Collaborate2011

Windowing, Again, Katherine Sanders

In Katherine Sanders, nonfiction, poetry on July 17, 2011 at 9:00 am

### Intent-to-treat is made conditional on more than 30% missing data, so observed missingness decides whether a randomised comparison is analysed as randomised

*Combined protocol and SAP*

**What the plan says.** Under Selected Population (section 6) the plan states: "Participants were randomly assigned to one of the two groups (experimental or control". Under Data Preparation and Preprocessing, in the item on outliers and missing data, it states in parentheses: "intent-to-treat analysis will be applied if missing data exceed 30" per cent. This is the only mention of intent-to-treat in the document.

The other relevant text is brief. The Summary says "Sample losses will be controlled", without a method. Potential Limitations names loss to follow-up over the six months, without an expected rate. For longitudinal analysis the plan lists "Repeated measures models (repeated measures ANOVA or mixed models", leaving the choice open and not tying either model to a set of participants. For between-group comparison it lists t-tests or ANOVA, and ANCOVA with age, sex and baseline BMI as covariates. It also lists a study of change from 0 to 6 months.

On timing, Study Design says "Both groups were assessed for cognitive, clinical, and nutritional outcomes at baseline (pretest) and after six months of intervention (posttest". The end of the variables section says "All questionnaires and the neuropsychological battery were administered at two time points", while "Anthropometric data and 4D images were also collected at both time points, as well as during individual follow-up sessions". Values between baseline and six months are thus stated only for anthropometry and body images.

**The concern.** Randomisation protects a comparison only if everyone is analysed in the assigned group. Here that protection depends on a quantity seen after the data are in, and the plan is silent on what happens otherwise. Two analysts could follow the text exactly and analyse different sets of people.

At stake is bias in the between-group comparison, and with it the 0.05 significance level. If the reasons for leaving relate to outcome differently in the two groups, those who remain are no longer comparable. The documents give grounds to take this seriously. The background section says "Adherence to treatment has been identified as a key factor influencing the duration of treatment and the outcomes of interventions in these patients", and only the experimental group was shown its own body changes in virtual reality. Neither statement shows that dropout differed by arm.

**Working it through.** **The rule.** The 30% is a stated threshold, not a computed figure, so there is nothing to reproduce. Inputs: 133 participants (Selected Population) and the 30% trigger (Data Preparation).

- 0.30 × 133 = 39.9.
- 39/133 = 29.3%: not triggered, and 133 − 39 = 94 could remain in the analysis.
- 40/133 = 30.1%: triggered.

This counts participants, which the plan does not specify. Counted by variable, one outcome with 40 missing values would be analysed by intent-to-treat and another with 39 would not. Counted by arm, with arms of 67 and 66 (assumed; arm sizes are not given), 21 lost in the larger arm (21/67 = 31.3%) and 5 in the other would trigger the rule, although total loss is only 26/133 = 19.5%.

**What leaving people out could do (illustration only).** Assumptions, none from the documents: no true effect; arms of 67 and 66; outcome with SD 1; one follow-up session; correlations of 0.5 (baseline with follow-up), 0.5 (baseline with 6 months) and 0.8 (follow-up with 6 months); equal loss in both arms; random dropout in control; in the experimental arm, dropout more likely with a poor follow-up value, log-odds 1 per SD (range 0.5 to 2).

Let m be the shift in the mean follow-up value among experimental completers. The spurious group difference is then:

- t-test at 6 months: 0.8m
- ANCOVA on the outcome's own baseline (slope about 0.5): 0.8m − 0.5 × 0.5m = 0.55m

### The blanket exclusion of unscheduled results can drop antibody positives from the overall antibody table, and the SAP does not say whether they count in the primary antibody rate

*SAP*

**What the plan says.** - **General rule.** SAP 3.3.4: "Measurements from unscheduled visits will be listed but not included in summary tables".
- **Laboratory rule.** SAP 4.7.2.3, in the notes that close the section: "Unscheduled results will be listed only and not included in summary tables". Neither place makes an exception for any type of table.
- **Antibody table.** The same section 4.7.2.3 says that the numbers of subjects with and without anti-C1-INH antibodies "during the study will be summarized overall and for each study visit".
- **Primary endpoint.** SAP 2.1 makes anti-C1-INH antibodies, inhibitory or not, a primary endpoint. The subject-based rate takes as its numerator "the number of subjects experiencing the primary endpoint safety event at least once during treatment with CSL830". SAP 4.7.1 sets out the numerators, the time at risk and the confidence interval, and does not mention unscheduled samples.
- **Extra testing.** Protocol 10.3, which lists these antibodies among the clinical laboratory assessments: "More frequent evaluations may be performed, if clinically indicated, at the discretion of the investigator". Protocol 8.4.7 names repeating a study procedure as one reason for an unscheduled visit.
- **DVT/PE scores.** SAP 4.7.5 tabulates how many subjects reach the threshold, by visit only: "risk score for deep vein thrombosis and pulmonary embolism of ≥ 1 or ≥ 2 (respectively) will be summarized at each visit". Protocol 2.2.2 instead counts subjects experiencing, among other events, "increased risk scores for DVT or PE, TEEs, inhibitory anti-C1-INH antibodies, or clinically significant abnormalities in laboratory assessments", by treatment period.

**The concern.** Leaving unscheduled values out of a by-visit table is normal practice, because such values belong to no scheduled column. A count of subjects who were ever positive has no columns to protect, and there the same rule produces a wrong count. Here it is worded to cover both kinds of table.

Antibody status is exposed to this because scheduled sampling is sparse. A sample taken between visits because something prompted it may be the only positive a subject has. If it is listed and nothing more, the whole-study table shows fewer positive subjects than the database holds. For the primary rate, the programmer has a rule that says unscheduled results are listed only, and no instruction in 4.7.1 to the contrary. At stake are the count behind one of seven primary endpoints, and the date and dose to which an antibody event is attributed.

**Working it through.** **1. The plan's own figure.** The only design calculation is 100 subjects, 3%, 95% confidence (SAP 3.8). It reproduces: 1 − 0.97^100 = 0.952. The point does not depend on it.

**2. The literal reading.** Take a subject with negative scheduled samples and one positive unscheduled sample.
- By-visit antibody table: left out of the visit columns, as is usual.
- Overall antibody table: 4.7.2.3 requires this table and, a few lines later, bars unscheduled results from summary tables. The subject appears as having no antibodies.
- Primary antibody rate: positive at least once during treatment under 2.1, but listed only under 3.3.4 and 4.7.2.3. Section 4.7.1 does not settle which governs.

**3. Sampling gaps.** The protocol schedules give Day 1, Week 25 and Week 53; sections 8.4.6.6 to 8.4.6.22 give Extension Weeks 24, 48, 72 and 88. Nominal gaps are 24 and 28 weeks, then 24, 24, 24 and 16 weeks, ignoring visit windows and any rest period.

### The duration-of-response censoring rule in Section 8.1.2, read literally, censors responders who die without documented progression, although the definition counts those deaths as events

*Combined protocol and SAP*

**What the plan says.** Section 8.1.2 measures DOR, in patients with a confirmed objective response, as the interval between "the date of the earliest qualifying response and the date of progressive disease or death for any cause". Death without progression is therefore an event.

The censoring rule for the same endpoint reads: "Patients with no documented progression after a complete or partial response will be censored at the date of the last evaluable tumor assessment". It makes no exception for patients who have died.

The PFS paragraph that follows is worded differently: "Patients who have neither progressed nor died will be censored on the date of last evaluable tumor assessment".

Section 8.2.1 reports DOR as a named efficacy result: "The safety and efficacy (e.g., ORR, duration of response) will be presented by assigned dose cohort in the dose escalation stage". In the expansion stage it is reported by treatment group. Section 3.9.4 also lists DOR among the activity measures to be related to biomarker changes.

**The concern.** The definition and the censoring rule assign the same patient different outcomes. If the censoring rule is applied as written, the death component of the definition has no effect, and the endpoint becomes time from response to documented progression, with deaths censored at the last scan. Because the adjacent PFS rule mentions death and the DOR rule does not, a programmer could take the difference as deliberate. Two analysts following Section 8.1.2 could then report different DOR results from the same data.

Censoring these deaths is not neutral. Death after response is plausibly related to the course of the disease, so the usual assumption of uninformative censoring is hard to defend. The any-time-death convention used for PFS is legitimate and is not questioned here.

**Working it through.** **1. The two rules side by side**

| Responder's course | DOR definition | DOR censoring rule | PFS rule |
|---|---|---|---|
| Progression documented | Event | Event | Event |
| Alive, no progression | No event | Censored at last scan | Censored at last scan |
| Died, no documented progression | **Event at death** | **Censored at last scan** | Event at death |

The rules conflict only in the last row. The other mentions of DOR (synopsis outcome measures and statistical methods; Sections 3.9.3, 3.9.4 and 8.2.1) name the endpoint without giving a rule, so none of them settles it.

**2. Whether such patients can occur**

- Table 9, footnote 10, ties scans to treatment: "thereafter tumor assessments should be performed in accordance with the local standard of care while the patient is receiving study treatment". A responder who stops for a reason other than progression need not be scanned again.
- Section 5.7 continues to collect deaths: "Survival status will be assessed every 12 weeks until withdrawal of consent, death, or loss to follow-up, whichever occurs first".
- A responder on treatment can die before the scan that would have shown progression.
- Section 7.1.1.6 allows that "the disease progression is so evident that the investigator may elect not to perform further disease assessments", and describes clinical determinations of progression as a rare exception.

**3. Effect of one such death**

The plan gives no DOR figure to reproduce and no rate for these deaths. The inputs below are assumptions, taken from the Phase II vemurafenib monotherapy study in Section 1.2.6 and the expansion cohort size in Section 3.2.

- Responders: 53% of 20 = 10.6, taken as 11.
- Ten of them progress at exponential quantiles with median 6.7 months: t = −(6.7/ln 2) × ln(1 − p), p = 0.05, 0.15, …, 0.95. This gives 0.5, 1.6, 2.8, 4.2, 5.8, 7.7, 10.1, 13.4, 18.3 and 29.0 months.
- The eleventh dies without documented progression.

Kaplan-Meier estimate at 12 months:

I was thinking about you today in your new apartment with its fresh white bedroom. Does it still smell like paint and hum with your neighbors’ air conditioners? You said you’re living with a stand-up comedian. I sometimes wonder whether comedians are as funny in person as they are on stage; I’m sure there’s a lot of pressure being a comedian in the off-hours, like at parties where people find out you’re a comedian and expect you to be funny on the spot all the time, as though it’s your job. Anyway, I was thinking about that time we got biscuits and gravy in New York and talked about influences. About how when you’re putting something together, you choose who to invite to the table (and by table I mean page) with you. You talked about how in your research you can’t invite every theorist to go to dinner (metaphorically speaking) with you. So you invite the people you would most like to talk to about your specific questions. I’ve had questions come up in my writing lately and its been helpful to think about American writers who lived in Paris, in particular Stein, Wright, and Baldwin, who as much as I’d like to picture them happy and out on the town of Parisian night life, and though I’m sure came to Paris at least in part for the glamour, came to Paris mostly to leave the America that wouldn’t accept them. I came to Paris under very different circumstances of course, and it’s a different time, even if it is the same place. But I’m thinking about what these writers created and what I find myself still searching for: community. I’ve been finding it in small pieces, which is, I realize now, why I’ve been writing in small pieces. Today you’re a part of that community for me. And yesterday reading one of V.S. Naipaul’s essays about how every culture must be written about in its own way, was another one of those pieces. I can’t write about Paris like a Parisian, only like an American in Paris glancing backward toward home and inward toward what I think I see.

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